What happened when the disciples went back down to the plain? How did they communicate what they saw and heard to those who had not been up on that mountain? How did they share the experience with the disciples who had stayed below? How do we communicate transfiguration or other mountain-top experiences that God gives to us?

Luke tells us that the disciples “kept silent” about the transfiguration and “told no one any of the things they had seen.” Maybe that’s our clue. Don’t run off at the mouth about it or tell people that they “should have been there.” Maybe we are better off telling the story of the transfigured Christ when we serve the people who appear in our path, those who are desperate for release from the things that seize them, maul them, and scarcely leave them. This is God’s invitation to us to become companions in transformation, partners in God’s mission of reconciliation.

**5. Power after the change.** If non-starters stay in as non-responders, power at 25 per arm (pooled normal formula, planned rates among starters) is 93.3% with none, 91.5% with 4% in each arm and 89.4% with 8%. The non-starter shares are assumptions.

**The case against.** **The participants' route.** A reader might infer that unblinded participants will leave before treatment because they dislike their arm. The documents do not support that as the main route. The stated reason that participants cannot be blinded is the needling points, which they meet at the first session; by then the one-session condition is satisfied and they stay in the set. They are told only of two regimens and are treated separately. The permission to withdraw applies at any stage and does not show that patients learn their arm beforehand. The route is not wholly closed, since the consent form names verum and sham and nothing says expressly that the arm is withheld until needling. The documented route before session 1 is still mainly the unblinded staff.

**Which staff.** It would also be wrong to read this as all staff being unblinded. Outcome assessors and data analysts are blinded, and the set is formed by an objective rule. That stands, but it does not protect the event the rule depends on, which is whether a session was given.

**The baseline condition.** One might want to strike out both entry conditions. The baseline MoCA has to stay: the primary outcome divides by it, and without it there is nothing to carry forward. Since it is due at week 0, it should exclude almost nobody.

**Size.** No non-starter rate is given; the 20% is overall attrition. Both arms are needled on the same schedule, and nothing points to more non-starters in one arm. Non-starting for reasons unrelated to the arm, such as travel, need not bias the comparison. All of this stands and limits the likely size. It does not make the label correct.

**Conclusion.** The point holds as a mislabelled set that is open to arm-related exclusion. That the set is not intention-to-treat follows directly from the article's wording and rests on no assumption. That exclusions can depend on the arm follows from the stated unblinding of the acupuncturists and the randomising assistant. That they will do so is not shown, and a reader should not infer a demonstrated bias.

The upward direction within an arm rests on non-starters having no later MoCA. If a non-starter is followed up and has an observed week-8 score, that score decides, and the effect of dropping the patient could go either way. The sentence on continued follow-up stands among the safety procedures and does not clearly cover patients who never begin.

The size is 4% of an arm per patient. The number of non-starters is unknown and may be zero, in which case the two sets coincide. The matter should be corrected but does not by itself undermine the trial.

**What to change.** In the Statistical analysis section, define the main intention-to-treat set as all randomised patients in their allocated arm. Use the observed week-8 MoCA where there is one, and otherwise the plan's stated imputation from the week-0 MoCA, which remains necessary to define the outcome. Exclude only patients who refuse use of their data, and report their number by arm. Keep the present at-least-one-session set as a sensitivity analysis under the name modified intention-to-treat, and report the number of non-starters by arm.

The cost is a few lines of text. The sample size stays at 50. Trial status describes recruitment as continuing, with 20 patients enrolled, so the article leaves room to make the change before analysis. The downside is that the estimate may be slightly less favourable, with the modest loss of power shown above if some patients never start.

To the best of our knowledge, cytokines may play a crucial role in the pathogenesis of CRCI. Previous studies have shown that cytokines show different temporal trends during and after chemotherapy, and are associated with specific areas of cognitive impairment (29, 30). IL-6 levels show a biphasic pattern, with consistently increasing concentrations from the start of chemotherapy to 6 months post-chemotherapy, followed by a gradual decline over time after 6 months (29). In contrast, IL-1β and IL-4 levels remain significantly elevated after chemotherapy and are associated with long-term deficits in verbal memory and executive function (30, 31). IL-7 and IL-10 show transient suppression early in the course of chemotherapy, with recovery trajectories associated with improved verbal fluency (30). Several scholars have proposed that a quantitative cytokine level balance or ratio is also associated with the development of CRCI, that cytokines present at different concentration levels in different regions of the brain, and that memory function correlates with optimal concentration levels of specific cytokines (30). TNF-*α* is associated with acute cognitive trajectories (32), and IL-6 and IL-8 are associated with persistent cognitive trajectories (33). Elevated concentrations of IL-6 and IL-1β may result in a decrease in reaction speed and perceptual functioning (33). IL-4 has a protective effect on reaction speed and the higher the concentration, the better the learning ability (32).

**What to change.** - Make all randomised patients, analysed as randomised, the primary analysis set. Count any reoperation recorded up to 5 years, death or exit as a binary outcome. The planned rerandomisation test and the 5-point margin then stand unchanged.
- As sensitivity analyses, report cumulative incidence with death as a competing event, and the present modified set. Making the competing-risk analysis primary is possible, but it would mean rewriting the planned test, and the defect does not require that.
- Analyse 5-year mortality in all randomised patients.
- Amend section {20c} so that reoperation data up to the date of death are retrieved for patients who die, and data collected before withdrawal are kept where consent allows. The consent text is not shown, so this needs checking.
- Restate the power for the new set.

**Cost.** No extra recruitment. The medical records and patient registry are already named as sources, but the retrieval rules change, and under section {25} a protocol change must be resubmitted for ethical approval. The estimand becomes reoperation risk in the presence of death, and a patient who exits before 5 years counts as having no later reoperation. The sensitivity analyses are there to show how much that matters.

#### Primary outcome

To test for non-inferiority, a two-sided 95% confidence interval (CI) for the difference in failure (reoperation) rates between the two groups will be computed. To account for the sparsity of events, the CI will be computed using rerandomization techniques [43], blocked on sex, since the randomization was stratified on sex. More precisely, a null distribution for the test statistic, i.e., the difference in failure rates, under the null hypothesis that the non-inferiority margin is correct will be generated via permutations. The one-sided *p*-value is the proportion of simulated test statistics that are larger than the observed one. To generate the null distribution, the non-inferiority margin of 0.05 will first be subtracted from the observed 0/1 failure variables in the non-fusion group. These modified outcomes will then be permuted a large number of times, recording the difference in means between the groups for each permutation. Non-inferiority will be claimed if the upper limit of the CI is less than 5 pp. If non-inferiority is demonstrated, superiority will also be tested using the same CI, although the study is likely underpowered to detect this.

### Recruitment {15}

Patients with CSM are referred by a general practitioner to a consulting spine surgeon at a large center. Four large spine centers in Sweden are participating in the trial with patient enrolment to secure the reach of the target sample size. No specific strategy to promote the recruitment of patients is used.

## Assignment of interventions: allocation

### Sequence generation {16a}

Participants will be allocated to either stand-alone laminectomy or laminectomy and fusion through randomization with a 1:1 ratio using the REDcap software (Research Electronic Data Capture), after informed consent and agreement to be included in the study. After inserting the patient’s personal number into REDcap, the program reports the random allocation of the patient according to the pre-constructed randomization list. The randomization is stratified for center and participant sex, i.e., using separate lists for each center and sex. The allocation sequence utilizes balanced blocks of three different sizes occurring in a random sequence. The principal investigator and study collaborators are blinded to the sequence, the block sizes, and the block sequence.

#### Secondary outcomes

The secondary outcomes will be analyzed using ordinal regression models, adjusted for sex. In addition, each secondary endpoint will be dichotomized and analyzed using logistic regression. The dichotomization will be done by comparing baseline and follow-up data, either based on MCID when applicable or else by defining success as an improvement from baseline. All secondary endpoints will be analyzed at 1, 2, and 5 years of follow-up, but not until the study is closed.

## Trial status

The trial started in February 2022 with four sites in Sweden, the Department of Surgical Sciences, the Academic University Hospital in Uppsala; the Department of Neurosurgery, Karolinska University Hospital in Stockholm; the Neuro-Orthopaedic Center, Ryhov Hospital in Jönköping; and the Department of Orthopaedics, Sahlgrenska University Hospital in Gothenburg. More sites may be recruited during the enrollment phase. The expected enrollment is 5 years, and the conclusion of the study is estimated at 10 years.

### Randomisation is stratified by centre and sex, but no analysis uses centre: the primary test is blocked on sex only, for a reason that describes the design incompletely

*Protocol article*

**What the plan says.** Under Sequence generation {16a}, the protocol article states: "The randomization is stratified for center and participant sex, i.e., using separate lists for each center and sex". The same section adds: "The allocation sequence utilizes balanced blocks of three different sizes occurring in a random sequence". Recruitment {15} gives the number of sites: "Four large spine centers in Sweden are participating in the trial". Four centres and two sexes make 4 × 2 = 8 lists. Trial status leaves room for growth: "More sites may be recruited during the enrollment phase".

Perhaps the glow of God on our lives will disturb the people around us, but now we have witnessed with the disciples an ultimate revealing, an extreme Epiphany. With Paul’s encouragement that he shares with the church in Corinth, we can acknowledge and embrace our transformed lives: “we do not lose heart.” We see the glory of God as if reflected in a mirror (in Paul’s age, most mirrors looked like worn-out brass doorknobs), being transformed more and more into the image of God. In God we become a new creation, made for mission. So instead of staying on our mountain-top, let us find ourselves back on the plain, working among the crowd that needs us so much.

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Christopher Sikkema